I recently caught up with Kaitlin Pomerantz, an artist and adjunct lecturer in Philadelphia, and my former student at #HGSE. After developing her ideas and initiative in my class, Building Democratic Schools, she received a grant for curricular development from the Sachs Program For Arts Innovation to support the creation of a class at the University of Pennsylvania’s Weitzman School of Design. This spring, she is teaching the pilot round of MATTERS: Connection Arts + Design to Materials, and Materials to Labor + Land.
The central questions of MATTERS are:
How does matter transform into material, and back again?
What hidden labor, sites, social and ecological costs and processes go into the production of a “blank” canvas and other “raw” materials?
And why– for artists, designers, architects, preservationists, creative educators, builders, and anyone working with materials– do these realities matter?
MATTERS has 15 students, a mix of graduate students and undergrads, from fine art and design, architecture and landscape architecture, and sustainability studies. The class enrolled quickly, with a waitlist of another 15 students. The Sachs Grant supports Kaitlin to lead the class as she had hoped, as a field-based studio-seminar hybrid. The first half of the semester, students visited the Materials Library at the University of Pennsylvania, the first papermill in North America located in Germantown, a waste management facility in North Philadelphia called Revolution Recovery with an affiliated artist residency called RAIR, and the work of a biodesign artist at the Asian Arts Initiative. For each visit, they had a set of supporting readings, and a hands-on making exercise- with the purpose of asking students to reflect on our current conditions of material production, how they got to be this way, what the ethical and ecological implications are, and how a better awareness of land and labor conditions and history could influence their creative practices and ethics going forward. In the second half of the semester, students will further individualize their studies, and take on independent or collaborative focused projects looking carefully at a material or material situation of key interest to their studies and career.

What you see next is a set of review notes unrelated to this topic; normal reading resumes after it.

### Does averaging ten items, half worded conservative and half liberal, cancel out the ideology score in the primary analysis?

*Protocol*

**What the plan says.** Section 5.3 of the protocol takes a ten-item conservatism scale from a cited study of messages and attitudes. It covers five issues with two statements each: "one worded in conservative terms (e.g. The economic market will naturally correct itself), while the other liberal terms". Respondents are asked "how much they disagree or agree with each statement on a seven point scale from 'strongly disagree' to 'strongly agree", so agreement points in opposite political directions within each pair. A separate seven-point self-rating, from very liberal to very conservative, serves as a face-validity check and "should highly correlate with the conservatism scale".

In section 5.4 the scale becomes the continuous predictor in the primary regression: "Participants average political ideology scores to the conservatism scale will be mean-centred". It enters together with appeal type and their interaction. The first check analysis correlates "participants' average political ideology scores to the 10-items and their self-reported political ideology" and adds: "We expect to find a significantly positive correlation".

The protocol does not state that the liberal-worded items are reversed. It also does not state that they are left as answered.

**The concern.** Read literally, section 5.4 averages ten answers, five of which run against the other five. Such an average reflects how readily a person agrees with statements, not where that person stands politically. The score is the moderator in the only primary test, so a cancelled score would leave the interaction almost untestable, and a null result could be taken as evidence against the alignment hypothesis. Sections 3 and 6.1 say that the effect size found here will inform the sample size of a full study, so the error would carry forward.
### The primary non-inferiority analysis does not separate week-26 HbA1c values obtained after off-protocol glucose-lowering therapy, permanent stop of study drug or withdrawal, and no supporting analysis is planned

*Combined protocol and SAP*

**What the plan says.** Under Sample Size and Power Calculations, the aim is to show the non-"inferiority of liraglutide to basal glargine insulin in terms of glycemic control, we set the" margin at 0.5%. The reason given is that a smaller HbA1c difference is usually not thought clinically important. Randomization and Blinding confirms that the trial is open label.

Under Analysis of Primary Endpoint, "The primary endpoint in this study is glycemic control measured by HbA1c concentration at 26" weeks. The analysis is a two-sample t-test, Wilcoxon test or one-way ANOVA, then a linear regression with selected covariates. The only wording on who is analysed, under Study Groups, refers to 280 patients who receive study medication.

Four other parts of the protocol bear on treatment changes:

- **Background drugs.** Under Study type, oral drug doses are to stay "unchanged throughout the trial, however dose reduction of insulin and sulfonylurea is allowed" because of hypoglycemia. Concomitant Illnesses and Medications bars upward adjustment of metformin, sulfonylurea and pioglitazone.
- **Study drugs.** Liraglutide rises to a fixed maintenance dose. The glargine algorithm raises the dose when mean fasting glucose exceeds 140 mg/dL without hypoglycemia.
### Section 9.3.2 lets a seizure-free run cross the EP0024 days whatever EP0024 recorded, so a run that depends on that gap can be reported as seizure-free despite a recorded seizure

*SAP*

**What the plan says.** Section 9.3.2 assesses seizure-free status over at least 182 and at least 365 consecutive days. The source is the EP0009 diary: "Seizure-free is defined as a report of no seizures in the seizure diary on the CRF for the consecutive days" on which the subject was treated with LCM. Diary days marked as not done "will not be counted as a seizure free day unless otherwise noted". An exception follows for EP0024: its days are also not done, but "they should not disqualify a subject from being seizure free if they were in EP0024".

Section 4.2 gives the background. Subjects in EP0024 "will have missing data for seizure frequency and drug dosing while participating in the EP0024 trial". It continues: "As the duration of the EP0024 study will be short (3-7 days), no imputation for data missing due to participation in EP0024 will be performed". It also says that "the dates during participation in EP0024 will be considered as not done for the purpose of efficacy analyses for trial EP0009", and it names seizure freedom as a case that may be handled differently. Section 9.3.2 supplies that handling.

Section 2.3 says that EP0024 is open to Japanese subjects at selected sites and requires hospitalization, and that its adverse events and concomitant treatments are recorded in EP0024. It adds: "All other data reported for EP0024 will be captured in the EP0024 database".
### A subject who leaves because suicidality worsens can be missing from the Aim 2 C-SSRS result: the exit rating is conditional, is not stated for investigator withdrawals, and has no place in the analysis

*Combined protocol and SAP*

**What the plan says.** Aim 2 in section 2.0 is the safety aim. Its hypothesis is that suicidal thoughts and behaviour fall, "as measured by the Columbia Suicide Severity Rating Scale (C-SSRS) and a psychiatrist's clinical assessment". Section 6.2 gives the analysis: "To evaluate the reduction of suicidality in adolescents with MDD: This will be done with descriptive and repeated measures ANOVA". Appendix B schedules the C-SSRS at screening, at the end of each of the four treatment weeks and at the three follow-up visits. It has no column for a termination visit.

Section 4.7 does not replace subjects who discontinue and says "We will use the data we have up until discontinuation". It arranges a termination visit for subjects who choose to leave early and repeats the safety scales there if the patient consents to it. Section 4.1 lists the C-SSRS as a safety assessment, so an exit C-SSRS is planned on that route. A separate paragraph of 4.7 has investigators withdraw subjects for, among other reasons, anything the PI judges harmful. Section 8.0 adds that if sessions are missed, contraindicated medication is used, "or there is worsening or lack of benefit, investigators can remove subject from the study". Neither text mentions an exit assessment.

Kaitlin hopes to teach the course again, and to partner with other organizations and practitioners to create additional MATTERS-themed programming. She sees these issues as urgently necessary to building a more care-ful and sustainable art and design culture, and has noticed in her time working in art schools and programs throughout Philadelphia, a deficit of interdisciplinary, relational and ecologically oriented arts pedagogy.
Her students agree. Here are some quotes from their weekly journals:
Architecture graduate student:
“In my program, we build models that cost hundreds of dollars and utilize toxic chemicals like epoxy resin because we are required to, then throw them away at the end of the semester. Not only are we taught that our time, money, and labor is disposable, so are the materials.“
“Something I am left thinking about is the pollution caused by the paper making industry, both historically and currently. I’m wondering how and why additives came to be added to papers that gradually worsened the industry’s environmental impact.”
“It’s so important that we take a step back and re-evaluate the practices that have become automatic, rote and interrogate the ways they have been engineered, marketed into being by racial capitalism and settler colonialism.”
Student, undergraduate in Biology/Design:
Connecting with our materials and being able to acknowledge them as more than just matter, in the same way we humans are more than just matter, can transcend our relationships with our materials.
I’m excited that Kaitlin is part of our community of authors for our upcoming book: Building Democratic Schools: A Global Perspective.